Bashman: Good morning your honors. May it please the Court. My name is Howard Bashman and I represent the plaintiffs-appellants, Kenneth and Rose Mann, as parents and guardians of Sheldon Mann. With the Court’s permission I’d like to reserve three minutes for rebuttal.
Judge McKee: Sure… This is a real honor. You’re well known to this Court. I don’t think you’ve ever argued before a panel that I’ve been on before. So this is a delight. Not to say that your case has merit or it doesn’t have merit, but it’s nice to see you arguing before a panel that I’m on. Go ahead.
On the other hand — and this is probably less rare, sadly — sometimes an argument starts off worse than the lawyer probably hoped. Take this opening by John Eastman arguing another case the same morning:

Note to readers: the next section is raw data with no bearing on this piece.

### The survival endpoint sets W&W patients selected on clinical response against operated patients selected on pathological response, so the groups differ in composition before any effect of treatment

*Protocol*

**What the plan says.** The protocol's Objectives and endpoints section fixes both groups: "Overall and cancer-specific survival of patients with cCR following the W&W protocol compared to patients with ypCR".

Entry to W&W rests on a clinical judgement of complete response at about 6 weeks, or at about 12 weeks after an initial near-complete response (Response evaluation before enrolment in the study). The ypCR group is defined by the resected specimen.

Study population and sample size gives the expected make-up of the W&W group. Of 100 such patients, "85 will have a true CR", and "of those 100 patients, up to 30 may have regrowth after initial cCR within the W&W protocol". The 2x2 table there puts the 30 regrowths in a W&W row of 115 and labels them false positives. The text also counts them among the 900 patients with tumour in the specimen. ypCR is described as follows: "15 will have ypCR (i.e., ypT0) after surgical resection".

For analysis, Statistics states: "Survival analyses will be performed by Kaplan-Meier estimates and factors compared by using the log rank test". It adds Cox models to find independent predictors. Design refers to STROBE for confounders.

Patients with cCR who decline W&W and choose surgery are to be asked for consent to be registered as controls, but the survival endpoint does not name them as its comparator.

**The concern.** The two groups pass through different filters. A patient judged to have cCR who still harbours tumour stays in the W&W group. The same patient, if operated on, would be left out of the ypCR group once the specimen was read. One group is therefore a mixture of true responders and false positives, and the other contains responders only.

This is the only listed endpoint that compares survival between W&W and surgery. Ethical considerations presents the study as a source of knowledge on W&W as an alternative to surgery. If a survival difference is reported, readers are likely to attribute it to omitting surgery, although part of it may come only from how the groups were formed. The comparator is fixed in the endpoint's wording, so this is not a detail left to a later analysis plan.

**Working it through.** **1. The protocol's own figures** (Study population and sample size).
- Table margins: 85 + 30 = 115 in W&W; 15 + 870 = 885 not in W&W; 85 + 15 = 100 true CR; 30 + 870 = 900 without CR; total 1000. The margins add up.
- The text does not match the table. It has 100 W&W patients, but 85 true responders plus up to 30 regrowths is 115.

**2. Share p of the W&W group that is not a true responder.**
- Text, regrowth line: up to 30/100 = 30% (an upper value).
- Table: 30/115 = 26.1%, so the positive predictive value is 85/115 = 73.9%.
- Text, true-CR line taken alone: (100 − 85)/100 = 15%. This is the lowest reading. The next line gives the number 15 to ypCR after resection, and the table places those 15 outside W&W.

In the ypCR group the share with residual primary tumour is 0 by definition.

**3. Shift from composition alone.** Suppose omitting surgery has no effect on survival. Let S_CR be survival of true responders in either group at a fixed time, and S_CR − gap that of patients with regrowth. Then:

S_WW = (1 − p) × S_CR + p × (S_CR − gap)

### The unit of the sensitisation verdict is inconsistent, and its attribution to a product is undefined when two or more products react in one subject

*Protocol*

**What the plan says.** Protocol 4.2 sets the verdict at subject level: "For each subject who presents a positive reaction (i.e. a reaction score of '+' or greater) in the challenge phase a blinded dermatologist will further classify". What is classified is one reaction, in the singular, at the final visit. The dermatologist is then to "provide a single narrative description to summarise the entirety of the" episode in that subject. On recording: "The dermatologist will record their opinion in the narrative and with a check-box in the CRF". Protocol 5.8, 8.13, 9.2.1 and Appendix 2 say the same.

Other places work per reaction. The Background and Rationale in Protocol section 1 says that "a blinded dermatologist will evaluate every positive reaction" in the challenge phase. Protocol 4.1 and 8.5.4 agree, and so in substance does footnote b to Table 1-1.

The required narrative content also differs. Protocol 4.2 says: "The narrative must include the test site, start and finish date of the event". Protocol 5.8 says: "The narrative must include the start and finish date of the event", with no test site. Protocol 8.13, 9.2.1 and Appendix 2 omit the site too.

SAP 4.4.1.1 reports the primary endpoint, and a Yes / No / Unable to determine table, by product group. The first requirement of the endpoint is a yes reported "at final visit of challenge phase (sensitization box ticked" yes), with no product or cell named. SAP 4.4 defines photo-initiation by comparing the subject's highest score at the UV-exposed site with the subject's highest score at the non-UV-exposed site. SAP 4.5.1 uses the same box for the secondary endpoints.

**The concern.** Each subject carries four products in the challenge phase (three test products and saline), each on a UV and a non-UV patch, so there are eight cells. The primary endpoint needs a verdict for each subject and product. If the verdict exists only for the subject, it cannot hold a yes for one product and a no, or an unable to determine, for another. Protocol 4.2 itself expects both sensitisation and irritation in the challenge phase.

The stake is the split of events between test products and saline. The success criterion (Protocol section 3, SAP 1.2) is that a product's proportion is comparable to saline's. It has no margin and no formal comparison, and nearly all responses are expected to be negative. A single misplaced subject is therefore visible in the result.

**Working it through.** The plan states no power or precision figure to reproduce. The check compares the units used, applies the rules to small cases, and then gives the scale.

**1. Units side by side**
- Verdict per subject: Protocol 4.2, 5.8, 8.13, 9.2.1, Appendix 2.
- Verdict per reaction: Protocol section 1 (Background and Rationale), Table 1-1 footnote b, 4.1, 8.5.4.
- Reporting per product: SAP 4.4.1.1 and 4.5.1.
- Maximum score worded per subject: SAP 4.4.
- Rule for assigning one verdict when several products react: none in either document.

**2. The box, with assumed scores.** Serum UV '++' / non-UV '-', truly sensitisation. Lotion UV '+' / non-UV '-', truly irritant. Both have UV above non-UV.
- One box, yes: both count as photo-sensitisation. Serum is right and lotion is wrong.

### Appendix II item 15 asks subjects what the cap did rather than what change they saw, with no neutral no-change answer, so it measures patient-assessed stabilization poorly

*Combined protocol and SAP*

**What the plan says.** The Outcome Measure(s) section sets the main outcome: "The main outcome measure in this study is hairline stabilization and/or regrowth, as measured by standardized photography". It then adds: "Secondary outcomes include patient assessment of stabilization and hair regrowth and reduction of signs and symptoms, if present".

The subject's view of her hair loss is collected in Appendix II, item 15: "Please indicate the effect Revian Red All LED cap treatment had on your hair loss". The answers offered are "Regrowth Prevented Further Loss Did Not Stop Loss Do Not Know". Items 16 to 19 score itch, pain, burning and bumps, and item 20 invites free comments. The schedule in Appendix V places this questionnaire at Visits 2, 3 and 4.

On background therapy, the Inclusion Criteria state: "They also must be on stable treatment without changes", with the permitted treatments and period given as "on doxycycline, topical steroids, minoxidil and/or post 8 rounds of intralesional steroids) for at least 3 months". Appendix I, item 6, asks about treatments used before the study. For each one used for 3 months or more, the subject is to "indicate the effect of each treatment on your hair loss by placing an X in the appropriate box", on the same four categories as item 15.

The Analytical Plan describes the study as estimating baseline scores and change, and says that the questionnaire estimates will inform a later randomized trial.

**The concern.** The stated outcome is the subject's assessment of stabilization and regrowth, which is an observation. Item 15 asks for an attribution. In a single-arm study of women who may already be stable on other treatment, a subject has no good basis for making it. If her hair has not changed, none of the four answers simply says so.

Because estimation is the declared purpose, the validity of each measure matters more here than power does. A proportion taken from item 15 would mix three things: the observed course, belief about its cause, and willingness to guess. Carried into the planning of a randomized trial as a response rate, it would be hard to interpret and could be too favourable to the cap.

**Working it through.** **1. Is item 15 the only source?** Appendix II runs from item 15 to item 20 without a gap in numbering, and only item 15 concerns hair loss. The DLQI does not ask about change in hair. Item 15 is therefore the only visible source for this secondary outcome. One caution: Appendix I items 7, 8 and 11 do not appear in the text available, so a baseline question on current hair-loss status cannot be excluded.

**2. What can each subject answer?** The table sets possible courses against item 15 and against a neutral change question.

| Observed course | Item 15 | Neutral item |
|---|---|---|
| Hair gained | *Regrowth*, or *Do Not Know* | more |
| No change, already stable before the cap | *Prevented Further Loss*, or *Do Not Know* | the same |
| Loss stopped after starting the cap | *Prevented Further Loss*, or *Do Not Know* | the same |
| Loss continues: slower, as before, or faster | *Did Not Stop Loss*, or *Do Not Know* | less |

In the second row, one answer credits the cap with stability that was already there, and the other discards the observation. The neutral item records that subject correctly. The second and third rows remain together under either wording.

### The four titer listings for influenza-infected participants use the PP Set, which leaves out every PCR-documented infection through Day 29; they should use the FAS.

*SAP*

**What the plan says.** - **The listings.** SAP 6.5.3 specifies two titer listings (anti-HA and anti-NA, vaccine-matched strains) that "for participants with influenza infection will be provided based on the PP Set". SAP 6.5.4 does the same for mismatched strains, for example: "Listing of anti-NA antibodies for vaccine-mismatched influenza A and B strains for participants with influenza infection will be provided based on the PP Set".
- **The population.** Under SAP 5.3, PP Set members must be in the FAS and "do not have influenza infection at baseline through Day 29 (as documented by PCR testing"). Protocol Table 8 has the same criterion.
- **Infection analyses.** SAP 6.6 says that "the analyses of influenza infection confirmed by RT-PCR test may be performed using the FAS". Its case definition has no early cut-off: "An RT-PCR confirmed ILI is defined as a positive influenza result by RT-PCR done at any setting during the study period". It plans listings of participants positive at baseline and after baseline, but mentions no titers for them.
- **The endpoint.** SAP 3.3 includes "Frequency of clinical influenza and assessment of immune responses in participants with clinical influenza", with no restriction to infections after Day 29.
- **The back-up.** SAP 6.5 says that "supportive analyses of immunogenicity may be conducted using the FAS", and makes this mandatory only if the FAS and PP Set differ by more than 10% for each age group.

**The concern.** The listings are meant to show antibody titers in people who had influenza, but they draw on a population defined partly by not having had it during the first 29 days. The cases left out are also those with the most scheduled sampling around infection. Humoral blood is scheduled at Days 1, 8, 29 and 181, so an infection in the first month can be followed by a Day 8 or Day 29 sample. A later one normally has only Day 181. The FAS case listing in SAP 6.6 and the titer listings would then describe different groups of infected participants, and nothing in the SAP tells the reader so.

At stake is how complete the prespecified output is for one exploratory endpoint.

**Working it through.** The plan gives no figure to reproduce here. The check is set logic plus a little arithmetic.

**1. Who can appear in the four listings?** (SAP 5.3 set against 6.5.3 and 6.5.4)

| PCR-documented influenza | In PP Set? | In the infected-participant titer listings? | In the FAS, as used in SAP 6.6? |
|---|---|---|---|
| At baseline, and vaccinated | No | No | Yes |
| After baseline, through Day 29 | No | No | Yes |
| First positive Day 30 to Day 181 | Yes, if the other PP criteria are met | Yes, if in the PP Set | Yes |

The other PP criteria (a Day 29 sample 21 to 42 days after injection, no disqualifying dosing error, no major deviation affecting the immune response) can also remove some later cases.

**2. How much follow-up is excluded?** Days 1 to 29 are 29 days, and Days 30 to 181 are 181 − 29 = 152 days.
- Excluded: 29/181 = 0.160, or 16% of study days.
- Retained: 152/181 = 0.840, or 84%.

Eastman: Good morning your honor.
Judges: Good morning.
Eastman: My name is John Eastman, I’m representing the American Civil Rights Union, the appellant in this case. I want to start off by acknowledging that the National Voter [pause] I’m sorry, go ahead.
Judge Rendell: No, go ahead.
Eastman: [Pause] You’re asking how the slip had, uh, my co-counsel but we had filed the oral argument that I would be arguing.
Judge Rendell: Okay.
Judge McKee: Okay. And you are Mr. Eastman?
Eastman: I am Mr. Eastman, yes. I want to start by acknowledging that the National Voter Registration Act is rather confusing on a whole lotta levels. And …
Judge McKee: I’m not sure it’s all THAT confusing …
Eastman: [raising voice to talk over judge] … well, its its intricate its…
Judge McKee: [continuing] … unless you’re trying to read something into it that’s not there.
Lawyers never know how an argument will go. Sometimes the surprise is a happy one — sometimes not.